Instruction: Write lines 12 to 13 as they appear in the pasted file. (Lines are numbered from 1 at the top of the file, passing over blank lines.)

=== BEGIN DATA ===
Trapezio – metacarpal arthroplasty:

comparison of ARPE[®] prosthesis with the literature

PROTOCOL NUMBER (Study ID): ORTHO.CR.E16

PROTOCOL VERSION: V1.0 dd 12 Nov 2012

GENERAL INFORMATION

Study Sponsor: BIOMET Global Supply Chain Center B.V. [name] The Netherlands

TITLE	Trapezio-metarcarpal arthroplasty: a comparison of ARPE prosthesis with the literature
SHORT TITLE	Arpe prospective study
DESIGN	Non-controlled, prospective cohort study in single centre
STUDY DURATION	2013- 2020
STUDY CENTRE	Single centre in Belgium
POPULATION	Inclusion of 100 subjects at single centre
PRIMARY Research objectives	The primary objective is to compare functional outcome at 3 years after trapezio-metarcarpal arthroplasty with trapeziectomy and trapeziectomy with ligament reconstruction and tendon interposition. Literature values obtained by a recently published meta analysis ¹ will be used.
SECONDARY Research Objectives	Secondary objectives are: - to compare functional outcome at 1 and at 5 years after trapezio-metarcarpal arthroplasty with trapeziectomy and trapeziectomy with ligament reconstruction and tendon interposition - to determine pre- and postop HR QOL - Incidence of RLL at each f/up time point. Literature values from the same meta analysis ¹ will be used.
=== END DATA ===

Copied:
POPULATION	Inclusion of 100 subjects at single centre
PRIMARY Research objectives	The primary objective is to compare functional outcome at 3 years after trapezio-metarcarpal arthroplasty with trapeziectomy and trapeziectomy with ligament reconstruction and tendon interposition. Literature values obtained by a recently published meta analysis ¹ will be used.